Star Trek was, it’s easy to forget, produced in an era not far removed from “father knows best”, and even in the mid-1960s, men wore ties to work, women were never to be seen without nylon stockings and makeup, and gender roles were, with some exceptions, rigidly enforced. Trek, at its best, tried to push the envelope of gender relations, most notably with the character of “Number One” from “The Cage”, but there are times in which it could not avoid betraying some of the contemporary sexual politics. “Mudd’s Women” is one of those episodes, and there would be others. Today, such a story would be told quite differently, perhaps through a genre-bending lens such as the episode “Heart of Gold” from Firefly. But unfortunately this episode is of its time, not for all time.

Tagged , . Bookmark the permalink.

ABOUT THE AUTHOR

Independent scholar Ian Dawe has been writing for Sequart since November 2013. Before that, he had a mixed background, initially in science (Molecular Biology and Biochemistry), where he earned an MSc from Simon Fraser University and then an MA in Film from the University of Exeter in the UK. He spent a decade teaching at the college level, delivering courses in Genetics, Biochemistry, Cell Biology, Biological Anthropology and Film History. His academic work includes peer-reviewed papers on the work of Alan Moore, Harvey Pekar for Studies in Comics and a dissertation on Terry Gilliam for the University of Exeter. He has presented papers at several major academic conferences including Slayage 2014, Magus: Transdisciplinary Approaches to the Work of Alan Moore in 2010 (in the wizard's hometown of Northampton), Comics Rock and the International Conference of the Humanities in 2012, and at the Southwest Popular Culture Association Conference in Albuquerque, New Mexico in 2014 and 2015. He has contributed to several books, including a chapter about the TV show Archer in "James Bond and Popular Culture" and two chapters on Breaking Bad for "Breaking Bad and Masculinity", both now available from McFarland. At Sequart, he has authored a chapter for New Life and New Civiliations: Exploring Star Trek Comics, A Long Time Ago and two more upcoming books on Star Wars comics. He has also contributed to books on Alan Moore and 1970s Horror Comics. He is currently planning a full-length book on Better Call Saul. Ian currently lives in Vancouver, BC.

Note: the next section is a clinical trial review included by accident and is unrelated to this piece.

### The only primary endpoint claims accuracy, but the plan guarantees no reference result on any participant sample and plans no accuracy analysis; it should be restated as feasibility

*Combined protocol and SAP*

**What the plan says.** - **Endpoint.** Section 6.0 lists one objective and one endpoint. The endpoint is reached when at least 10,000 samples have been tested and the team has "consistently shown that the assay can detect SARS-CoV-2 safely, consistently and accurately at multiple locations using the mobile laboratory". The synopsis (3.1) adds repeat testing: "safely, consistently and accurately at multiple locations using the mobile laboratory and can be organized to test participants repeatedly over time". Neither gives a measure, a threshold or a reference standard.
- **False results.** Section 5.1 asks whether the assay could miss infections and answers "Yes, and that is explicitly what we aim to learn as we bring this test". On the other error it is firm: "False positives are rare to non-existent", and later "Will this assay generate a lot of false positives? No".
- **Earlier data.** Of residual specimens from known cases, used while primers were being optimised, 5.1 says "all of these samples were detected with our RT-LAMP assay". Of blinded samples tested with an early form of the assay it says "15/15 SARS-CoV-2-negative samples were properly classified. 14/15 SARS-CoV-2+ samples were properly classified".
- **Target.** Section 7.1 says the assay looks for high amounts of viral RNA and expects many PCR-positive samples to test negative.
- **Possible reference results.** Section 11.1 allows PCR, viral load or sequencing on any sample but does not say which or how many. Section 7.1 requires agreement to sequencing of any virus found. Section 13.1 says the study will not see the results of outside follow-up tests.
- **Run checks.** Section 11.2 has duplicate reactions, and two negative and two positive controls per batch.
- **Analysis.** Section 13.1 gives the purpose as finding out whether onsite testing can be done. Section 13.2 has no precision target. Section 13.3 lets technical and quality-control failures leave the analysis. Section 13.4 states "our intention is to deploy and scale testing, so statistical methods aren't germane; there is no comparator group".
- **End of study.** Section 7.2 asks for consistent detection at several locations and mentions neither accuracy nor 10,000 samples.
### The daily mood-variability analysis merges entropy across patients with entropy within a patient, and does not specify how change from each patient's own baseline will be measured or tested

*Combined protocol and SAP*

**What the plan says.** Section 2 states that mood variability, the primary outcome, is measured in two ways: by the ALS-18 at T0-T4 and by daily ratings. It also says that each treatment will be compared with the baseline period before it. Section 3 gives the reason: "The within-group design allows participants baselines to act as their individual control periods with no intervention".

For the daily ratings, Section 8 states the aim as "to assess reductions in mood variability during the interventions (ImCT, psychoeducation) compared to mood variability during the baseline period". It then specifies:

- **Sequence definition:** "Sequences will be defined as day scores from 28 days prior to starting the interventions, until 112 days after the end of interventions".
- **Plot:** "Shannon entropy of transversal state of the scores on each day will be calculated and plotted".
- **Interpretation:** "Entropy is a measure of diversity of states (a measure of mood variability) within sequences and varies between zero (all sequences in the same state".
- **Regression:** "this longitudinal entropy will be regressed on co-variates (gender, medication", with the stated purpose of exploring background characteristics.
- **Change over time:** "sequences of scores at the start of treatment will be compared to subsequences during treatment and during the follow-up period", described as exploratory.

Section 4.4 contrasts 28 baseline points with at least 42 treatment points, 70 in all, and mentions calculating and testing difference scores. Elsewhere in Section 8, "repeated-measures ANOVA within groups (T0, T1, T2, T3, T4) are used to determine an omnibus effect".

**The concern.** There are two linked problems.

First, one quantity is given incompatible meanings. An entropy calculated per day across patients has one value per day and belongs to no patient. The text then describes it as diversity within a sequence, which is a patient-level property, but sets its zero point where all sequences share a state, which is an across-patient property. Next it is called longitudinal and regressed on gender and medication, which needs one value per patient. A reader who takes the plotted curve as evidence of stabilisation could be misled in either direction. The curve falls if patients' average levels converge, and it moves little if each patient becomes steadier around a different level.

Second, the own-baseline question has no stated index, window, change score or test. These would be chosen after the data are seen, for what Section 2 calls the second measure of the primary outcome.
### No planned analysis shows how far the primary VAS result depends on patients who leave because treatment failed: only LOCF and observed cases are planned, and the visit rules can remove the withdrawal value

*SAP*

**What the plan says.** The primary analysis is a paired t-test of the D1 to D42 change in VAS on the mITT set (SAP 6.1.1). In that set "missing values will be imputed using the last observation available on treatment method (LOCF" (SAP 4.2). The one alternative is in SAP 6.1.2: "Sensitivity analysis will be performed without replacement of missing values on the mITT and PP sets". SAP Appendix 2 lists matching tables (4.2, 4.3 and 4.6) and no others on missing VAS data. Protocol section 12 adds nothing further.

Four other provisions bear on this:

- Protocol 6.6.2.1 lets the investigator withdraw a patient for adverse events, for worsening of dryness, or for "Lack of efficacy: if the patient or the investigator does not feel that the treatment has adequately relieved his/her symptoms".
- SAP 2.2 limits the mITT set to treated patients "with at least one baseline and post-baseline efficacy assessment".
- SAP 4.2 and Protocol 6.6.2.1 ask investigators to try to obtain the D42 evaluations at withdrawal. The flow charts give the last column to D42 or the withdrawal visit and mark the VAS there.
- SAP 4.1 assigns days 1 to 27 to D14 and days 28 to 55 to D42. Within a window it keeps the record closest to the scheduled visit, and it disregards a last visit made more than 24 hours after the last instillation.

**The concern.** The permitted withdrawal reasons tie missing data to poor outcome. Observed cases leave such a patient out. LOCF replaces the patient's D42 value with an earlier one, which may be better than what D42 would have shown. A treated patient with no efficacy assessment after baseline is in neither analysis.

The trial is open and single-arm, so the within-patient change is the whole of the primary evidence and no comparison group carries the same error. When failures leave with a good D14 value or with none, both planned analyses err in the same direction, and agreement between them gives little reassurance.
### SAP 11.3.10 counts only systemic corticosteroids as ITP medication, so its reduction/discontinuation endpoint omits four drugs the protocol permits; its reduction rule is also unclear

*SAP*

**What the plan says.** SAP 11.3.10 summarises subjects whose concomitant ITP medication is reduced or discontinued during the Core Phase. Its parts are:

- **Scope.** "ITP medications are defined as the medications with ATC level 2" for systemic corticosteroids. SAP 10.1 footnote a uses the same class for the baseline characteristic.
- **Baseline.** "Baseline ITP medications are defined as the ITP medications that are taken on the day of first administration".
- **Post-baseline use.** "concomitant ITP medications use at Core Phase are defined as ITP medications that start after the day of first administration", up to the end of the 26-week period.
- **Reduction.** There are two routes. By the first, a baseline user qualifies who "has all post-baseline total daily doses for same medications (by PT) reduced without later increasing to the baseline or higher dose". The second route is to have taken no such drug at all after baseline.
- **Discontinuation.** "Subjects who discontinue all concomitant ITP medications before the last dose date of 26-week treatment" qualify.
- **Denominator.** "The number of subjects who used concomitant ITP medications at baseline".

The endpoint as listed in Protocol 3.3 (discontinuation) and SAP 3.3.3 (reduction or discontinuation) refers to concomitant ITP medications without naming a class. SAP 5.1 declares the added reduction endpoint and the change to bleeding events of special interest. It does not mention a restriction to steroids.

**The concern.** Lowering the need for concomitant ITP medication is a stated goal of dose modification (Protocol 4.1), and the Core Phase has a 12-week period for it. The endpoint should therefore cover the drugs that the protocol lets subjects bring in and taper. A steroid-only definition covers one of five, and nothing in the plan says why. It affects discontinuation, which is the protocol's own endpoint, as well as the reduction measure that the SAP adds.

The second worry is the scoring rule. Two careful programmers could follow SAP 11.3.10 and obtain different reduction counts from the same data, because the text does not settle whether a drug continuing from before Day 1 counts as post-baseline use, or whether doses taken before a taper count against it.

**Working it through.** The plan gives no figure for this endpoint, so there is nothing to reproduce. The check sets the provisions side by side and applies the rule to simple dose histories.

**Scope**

See more, including free online content, on .

Also by Ian Dawe:

A More Civilized Age: Exploring the Star Wars Expanded Universe

contributor

A Galaxy Far, Far Away: Exploring Star Wars Comics

contributor

A Long Time Ago: Exploring the Star Wars Cinematic Universe

contributor

New Life and New Civilizations: Exploring Star Trek Comics

contributor

Not pictured:

Leave a Reply